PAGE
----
Much of Tryon's research from the 1970s to the 2010s continued to focus on Vanuatu.[3] He published an extensive collection of papers and other academic research on the country and its languages.

Solomon Islands

He also conducted extensive research on the languages of the Solomon Islands, beginning in 1978.[1] Tryon and his research partner, Brian Hackman, travelled throughout the country, conducting a systematic study of the nation's languages. Their work resulted in the publication of a volume on the languages of the Solomon Islands, published in 1983.[3]

Later work

In 1995, Tryon released the Comparative Austronesian Dictionary, a five-volume set published by Mouton de Gruyter.[3] The work was the result of years of research. Tryon wrote the introductory articles for the set.[3] The Dictionary contains annotated wordlists for 1310 meanings, which organised semantic domain from 80 Austronesian languages, stretching from Madagascar to the Pacific, including 40 languages from the Oceania region. Each list, which was assembled by a specialist in that particular language, also included a written introduction to the language by the specialist.[3]

He and Jean-Michel Charpentier co-authored the 2004 book, Pacific Pidgins and Creoles, which explored the history of the pidgin and creole languages in the Pacific islands.[2][3]

Tryon served as the Deputy Director of the Research School of Pacific and Asian Studies at the Australian National University during portions of the 1990s and 2000s.[3] He became increasingly interested both the sociology and governments of the various South Pacific nations and territories during the time, which was reflected in his research.[3] Tryon also became a Constitutional Advisor to the government of Vanuatu.[3]

The government of France awarded him the Legion of Honour in recognition of his contributions to French culture and language in the Pacific as well as his commitment to Australia-France relations.[3]


Tryon died from melanoma in Canberra, Australia, on 15 May 2013, at the age of 70.[3] Dignitaries in attendance at his funeral in Canberra included Acting Prime Minister of Vanuatu Ralph Regenvanu.[6]


  • Conversational Tahitian: An introduction to the Tahitian language of French Polynesia (1970)
  • The Language of Easter Island: Its Development and Eastern Polynesian Relationships (1984), co-authored with Robert Langdon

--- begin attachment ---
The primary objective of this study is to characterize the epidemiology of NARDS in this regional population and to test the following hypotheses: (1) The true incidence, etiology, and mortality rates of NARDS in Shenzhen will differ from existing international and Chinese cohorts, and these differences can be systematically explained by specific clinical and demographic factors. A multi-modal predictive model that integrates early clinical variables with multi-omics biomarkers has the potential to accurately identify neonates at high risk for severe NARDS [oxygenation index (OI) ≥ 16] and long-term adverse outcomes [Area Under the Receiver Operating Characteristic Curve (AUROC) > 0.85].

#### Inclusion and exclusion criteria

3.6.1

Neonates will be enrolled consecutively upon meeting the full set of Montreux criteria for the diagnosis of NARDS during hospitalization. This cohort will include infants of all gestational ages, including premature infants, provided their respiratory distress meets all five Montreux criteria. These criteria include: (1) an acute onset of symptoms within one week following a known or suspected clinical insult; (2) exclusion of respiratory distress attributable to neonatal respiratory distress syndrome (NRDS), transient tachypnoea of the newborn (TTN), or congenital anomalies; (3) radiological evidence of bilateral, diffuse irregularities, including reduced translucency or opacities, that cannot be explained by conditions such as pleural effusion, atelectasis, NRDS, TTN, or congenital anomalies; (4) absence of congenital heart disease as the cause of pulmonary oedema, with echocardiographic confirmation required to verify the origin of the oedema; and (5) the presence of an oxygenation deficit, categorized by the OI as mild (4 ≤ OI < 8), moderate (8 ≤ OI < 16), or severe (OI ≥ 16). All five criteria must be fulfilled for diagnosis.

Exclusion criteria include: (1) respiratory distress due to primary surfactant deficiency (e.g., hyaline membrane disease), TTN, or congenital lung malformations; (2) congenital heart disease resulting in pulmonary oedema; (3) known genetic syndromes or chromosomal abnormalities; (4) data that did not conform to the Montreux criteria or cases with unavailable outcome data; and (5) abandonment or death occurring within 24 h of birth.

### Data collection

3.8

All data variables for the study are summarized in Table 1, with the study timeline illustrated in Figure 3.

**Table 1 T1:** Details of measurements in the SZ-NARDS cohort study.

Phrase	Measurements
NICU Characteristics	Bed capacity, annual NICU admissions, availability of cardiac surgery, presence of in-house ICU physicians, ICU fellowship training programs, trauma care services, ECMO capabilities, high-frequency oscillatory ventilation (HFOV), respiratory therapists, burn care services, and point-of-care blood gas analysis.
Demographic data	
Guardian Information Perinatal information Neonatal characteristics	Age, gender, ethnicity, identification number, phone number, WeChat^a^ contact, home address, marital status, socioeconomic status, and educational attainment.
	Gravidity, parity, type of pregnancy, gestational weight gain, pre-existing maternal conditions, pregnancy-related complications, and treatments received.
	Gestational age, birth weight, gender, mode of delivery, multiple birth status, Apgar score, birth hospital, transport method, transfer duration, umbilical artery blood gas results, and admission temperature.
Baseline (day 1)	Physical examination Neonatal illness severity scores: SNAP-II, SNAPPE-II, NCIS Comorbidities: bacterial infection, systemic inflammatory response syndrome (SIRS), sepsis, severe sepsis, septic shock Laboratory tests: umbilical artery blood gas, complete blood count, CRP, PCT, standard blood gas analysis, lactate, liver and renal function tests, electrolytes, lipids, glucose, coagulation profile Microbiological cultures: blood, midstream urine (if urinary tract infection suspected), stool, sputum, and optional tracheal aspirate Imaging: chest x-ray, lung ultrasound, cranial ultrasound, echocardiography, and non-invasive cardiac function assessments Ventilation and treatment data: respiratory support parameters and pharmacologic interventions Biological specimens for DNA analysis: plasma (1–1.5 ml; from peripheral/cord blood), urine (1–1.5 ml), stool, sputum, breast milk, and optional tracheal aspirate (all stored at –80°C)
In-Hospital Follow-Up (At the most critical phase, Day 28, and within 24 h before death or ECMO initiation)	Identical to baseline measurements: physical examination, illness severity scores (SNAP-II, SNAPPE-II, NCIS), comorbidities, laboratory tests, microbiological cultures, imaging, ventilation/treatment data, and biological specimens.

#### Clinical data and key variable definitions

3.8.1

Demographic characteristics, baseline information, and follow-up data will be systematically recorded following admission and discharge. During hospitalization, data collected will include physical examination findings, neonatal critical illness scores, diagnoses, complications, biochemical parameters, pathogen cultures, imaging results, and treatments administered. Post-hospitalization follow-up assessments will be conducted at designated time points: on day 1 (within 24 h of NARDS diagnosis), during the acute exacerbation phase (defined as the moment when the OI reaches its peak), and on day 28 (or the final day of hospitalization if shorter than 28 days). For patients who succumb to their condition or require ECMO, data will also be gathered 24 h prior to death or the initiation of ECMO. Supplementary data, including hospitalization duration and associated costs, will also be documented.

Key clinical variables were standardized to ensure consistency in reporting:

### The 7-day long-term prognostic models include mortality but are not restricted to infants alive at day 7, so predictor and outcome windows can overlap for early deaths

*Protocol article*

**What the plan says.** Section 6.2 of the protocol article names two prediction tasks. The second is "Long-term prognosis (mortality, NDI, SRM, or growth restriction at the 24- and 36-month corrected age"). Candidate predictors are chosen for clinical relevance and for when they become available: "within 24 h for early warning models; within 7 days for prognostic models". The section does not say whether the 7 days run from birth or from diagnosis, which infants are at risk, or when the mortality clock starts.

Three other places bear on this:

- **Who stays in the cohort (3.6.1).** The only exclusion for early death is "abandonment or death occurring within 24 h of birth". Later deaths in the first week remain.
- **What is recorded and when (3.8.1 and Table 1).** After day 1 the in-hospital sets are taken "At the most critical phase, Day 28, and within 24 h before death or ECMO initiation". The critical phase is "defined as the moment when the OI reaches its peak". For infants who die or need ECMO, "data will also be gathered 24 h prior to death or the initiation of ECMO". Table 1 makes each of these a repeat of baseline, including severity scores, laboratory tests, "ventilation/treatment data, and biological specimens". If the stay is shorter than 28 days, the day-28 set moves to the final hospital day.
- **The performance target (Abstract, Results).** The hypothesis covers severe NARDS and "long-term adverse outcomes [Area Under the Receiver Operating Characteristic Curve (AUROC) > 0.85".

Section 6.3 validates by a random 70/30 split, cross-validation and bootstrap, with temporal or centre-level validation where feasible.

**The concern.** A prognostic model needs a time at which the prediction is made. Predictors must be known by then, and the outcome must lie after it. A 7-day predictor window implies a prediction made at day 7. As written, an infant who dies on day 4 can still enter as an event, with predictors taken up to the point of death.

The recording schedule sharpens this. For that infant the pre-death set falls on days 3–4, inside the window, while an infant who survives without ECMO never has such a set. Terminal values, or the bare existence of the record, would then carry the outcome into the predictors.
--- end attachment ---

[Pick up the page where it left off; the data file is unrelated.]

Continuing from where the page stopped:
• Bislama: An Introduction to the National Language of Vanuatu (1987)
  • Comparative Austronesian Dictionary (1995), five volume set published by Mouton de Gruyter
  • Bonnemaison: Arts of Vanuatu (1997), co-editor with Joel Bonnemaison and Kirk Huffman
  • Pacific Pidgins and Creoles (2004), co-authored with Jean-Michel Charpentier
  • The Austronesians: Historical and Comparative Perspectives (2006), co-authored with Peter Bellwood and James J. Fox
  • Oceanic Encounters: Exchange, Desire, Violence (2011), co-authored with Margaret Jolly and Serge Tcherkézoff
  • Politics, Development and Security in Oceania (2013), co-authored with David Hegarty


  1. ^ a b c d e f g h i j k l m n o p q r s Makin, Bob (28 May 2013). "Darrell Tryon laid the foundation for four decades of language research in Vanuatu: Lynch". Vanuatu Daily Post. Archived from the original on 8 December 2013. Retrieved 2013.
  2. ^ a b c d e François, Alexandre (2013). "In memoriam Darrell T. Tryon (1942-2013)". Journal de la Société des Océanistes (in French) (136/137). pp. 275-278. Retrieved 2015.
  3. ^ a b c d e f g h i j k l m n o p q r s t u v Ross, Malcolm (8 May 2013). "Tribute to The Late Professor Darrell Tryon (1942-2013)". Outrigger: Blog of the Pacific Institute at Australian National University. Retrieved 2013.
  4. ^ "Tryon, D. T. (Darrell T.)". Library of Congress. Retrieved 2013.[permanent dead link]
  5. ^ "Décès d'un spécialiste mondial des langues océaniennes". Oceania Flash. Tahiti Info. 17 May 2013. Retrieved 2013.
  6. ^ "Vanuatu Community says farewell to Prof. Darrell Tryon". Outrigger: Blog of the Pacific Institute at Australian National University. 7 June 2013. Retrieved 2013.